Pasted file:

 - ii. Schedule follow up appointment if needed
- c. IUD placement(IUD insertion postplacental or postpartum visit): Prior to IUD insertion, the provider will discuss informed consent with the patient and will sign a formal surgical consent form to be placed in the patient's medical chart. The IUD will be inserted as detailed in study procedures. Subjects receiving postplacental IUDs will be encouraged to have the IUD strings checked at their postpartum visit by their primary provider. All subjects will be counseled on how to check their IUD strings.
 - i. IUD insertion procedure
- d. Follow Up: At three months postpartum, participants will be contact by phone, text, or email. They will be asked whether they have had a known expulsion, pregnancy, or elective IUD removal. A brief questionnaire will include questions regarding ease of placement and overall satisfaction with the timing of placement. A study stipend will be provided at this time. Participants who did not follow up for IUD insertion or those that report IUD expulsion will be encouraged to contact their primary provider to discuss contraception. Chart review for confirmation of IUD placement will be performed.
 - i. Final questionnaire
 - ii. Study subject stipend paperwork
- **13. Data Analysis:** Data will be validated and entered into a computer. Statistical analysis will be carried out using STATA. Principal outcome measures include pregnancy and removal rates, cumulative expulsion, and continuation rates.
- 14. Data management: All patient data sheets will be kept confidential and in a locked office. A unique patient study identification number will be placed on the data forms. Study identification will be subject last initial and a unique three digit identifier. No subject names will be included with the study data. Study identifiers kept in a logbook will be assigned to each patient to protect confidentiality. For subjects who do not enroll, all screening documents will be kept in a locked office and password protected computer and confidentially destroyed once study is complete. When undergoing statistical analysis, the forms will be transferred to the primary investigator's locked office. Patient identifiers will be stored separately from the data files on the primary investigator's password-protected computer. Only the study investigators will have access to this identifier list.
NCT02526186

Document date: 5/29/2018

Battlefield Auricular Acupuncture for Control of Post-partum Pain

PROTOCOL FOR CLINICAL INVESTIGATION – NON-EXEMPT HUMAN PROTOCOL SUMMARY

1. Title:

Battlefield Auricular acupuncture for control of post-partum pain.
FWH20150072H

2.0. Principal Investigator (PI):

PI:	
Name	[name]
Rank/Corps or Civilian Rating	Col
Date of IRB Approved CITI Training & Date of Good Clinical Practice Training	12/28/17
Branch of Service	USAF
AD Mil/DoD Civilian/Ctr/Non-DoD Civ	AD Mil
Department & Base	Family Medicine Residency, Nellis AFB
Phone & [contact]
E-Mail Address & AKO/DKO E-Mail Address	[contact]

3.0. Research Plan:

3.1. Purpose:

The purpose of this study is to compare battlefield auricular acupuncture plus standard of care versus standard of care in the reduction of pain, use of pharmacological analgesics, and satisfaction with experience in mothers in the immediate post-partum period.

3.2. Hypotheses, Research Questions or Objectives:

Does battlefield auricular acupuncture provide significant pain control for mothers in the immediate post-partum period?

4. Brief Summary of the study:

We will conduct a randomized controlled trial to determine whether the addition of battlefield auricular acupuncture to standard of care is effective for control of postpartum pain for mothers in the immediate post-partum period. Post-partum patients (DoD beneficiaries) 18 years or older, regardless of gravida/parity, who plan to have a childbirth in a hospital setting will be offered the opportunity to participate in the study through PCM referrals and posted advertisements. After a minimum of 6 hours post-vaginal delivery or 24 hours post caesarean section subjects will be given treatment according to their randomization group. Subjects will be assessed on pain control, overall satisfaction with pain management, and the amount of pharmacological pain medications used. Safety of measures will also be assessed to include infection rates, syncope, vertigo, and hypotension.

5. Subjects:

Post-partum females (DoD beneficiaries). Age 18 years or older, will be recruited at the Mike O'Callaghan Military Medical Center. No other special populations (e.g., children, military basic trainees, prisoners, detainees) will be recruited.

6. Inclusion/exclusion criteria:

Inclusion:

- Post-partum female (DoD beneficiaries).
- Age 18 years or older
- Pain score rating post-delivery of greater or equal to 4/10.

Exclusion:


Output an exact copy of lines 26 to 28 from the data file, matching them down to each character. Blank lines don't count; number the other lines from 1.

3.0. Research Plan:

3.1. Purpose:

The purpose of this study is to compare battlefield auricular acupuncture plus standard of care versus standard of care in the reduction of pain, use of pharmacological analgesics, and satisfaction with experience in mothers in the immediate post-partum period.